Many cards in our favor, some we dealt ourselves

June 11th, 2010
by kpickett

In this recent blog post, I discussed how my recovery after stem cell transplant has been much faster than average, and there are probably many reasons why that might be.  No doubt the fact that my donor’s genetic markers matched my own perfectly—well, the genetic markers that hospitals check were a perfect match, anyway.  There are literally hundreds of minor proteins that immune systems use to determine if cells are self or not. But maybe many of those were matched more than average, just by chance.  I know I’m not out of the woods just yet, but there are some other possible reasons for my rapid recovery so far.

Greg and I are fortunate that he rarely needs to go to an office.  Greg is a computer programmer, web designer and database manager; he has to work in an office about five days a year, and he goes to work-related retreats and conferences a couple of weeks a year. Otherwise, he’s at home.  As a result, his exposure to infectious agents that in me might cause life-threatening illness is extremely limited.  Most people don’t enjoy this situation, and so I’m sure the average person undergoing stem cell transplantation is exposed to many more infections than I have been.

But Greg and I have been extremely diligent as well.  We’ve taken extreme measures to guard against infection.  We’ve not allowed anyone in our house.  All food, gifts, and mail is wiped down completely with bacteria- and virus-killing chemicals. (Yes, these are nasty . . . and that’s the point: Kill or be killed.)  We got a high-end HEPA filter used in hospitals and endorsed by the American Lung Association.  And these measures are all in addition to the regular extreme rules about cleaning, washing clothes, washing dishes, and such.  And of course, I was a virtual hermit the entire time (with a couple of approved exceptions, when we walked in the park with friends).

Maybe all of this was overkill, or neurotic, or unnecessary.  I know our lead nurse thought so; she promoted much more lax precautions.  We didn’t buy what she was selling, however.  Neither did my physician. And even if my physician had agreed that these extra steps were a waste of time,  I would’ve ignored him.  If ever there was a time for overkill, I’d say this has been that time.  When it’s time for my nurse’s stem cell transplant, she can be just as lax as she wants.

I have also been exacting in my drug schedule, and Greg has helped a lot with that.  And we’ve learned about the drugs I’m taking so we can play a role in my care.  That has been very important; on three separate occasions, my physician has prescribed a drug, and the wrong dose.  This has happened every single time I have undergone cancer therapy (and I’ve had a lot of cancer therapy).  They screw up the dose, and we’re the ones who suffer.  I learned this lesson during my days of AIDS activism:  Watch the physician’s every move and challenge when necessary; physicians are the top of the hospital’s class hierarchy, and no one else can challenge their actions (a stupid, archaic system that harms only one person: the patient).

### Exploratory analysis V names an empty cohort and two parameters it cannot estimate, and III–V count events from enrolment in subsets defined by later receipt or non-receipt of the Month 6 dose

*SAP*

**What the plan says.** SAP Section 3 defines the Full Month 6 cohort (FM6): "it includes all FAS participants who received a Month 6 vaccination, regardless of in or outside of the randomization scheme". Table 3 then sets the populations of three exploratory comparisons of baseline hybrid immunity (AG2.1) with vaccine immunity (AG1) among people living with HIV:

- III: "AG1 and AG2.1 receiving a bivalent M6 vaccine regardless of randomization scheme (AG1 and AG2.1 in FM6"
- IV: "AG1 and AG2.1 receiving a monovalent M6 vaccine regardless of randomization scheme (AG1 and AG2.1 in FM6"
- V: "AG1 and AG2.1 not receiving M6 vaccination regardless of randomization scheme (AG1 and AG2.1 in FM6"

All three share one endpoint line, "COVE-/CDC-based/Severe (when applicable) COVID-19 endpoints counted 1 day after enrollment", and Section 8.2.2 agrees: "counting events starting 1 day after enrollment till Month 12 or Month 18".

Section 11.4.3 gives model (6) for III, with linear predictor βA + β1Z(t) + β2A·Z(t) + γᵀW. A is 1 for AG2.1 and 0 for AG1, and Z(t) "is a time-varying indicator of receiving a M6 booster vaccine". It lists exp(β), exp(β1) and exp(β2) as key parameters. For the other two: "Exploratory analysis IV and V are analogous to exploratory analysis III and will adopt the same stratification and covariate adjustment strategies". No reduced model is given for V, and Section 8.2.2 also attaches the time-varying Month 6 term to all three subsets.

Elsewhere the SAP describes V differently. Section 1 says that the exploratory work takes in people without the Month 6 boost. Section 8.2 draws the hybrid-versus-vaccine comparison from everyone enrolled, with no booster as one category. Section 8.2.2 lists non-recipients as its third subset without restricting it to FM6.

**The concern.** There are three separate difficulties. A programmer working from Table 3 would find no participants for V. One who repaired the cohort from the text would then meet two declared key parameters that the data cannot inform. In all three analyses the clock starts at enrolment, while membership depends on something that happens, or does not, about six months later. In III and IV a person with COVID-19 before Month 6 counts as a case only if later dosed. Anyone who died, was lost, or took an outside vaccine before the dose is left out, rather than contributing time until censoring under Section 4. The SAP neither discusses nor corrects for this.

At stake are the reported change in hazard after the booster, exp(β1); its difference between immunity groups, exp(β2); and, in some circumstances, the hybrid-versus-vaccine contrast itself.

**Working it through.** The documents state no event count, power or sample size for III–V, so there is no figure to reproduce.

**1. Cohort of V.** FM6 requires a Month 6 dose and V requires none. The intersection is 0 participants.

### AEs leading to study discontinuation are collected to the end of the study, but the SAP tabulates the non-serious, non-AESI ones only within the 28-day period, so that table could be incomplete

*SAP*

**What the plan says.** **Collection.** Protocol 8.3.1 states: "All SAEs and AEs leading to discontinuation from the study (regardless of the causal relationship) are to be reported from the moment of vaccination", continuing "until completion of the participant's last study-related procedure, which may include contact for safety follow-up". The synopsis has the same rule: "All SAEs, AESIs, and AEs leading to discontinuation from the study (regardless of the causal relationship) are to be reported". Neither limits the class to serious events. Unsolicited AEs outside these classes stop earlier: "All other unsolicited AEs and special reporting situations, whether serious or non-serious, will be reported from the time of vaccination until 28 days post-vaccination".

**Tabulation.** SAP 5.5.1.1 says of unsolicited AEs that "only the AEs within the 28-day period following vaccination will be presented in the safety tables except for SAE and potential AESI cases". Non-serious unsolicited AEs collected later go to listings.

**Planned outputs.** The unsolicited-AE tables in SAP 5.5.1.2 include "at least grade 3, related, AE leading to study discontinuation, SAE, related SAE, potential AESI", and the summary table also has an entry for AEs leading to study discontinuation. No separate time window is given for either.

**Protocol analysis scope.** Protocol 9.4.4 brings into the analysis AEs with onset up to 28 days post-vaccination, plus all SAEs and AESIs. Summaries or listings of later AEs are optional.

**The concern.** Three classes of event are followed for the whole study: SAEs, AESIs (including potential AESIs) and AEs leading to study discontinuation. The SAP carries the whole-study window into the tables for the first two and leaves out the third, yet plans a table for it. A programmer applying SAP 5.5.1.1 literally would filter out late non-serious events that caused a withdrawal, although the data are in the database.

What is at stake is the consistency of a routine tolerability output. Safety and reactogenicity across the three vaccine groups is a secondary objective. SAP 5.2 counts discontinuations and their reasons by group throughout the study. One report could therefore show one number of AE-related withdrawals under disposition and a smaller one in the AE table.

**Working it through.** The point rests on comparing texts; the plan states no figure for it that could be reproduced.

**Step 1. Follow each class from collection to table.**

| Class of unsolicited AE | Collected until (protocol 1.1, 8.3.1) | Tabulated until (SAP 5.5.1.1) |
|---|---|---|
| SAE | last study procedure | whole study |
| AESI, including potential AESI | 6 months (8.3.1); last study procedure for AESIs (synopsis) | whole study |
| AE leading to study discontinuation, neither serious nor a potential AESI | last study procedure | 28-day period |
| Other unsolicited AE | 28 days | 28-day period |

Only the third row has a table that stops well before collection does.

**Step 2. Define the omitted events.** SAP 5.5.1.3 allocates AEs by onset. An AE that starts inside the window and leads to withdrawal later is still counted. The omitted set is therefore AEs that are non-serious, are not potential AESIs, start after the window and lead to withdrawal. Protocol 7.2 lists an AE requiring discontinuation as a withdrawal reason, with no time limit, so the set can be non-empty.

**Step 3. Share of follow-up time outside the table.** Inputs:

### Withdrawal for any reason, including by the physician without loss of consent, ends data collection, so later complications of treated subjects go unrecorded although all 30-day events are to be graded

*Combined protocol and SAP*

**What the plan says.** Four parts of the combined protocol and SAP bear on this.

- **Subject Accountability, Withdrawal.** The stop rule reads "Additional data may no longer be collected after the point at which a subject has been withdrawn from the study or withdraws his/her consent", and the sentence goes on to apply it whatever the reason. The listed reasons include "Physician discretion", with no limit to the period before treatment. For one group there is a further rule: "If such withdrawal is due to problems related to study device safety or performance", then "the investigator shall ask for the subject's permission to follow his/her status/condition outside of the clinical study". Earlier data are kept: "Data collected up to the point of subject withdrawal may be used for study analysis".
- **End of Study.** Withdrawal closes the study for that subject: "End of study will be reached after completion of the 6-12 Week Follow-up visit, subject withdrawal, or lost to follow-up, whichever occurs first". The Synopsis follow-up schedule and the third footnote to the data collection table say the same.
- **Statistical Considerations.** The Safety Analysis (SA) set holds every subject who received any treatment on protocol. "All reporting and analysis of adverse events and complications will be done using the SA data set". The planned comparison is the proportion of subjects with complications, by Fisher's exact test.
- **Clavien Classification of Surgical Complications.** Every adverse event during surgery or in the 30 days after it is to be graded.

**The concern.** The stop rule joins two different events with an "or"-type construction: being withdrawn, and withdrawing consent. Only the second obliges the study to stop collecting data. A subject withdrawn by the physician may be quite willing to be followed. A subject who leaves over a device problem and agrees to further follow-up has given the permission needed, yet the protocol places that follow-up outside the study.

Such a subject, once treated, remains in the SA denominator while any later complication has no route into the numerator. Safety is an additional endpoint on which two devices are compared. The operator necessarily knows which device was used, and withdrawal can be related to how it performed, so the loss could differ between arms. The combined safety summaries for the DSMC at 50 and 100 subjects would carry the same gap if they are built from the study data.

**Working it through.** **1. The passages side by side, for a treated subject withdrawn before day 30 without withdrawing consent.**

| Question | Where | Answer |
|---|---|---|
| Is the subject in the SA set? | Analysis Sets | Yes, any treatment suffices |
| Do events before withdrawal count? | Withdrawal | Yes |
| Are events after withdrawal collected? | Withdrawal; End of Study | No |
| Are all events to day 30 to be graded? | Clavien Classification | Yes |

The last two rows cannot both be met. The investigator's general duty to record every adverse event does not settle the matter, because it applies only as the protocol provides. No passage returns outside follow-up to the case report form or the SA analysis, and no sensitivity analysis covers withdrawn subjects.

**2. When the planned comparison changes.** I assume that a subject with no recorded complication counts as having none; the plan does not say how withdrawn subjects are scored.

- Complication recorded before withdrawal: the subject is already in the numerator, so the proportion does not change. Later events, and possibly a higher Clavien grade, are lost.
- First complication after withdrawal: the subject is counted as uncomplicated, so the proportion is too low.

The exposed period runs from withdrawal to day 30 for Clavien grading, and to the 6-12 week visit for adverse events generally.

Maybe our extreme safety measures had nothing to do with my unusually rapid recovery after the transplant.  Maybe my insistence that the nurses gown, and wash their hands in addition to using ethanol gel, and use sterile technique in all their dealings (especially when accessing my chest port) played no role in my acquiring no nosocomial infections, but I’ll bet it did.  The items on this list of things I insisted of my nurses are all things they normally never do, and I had to fight to get them to do them (as I always do).  I rarely see nurses wash their hands, and when I’ve asked them to do so, they say the ethanol gel is enough.  But of course nurses rarely use enough gel (research shows you have to use a lot), and the ethanol has to evaporate entirely (leaving dry hands) in order to kill microorganisms, and nurses rarely wait for this.  And of course, washing hands plus using ethanol gel would be better than either precaution alone.  Even the infectious disease physician on my team said these measures, including sterile port access, were not important, despite solid evidence to the contrary.  In arguing with me, that same infectious disease physician repeatedly said that the infection rate in the cancer infusion bay was “acceptable.” That rate, by the bye, is three percent for blood infection; I wonder how many people have to get sick with blood infections before he’d consider the rate unacceptable? Four percent?  Five?

In any event, I’d be willing to bet that all these things Greg and I have done—keeping away from people, wiping down all the groceries, learning about my disease, and demanding excellence from the hospital staff and physicians—surely all of these have had a huge impact on my health.  I’m sure some luck was involved, too.  So some of the cards were dealt to us by chance, but we dealt some of the cards, stacking the deck in our own favor.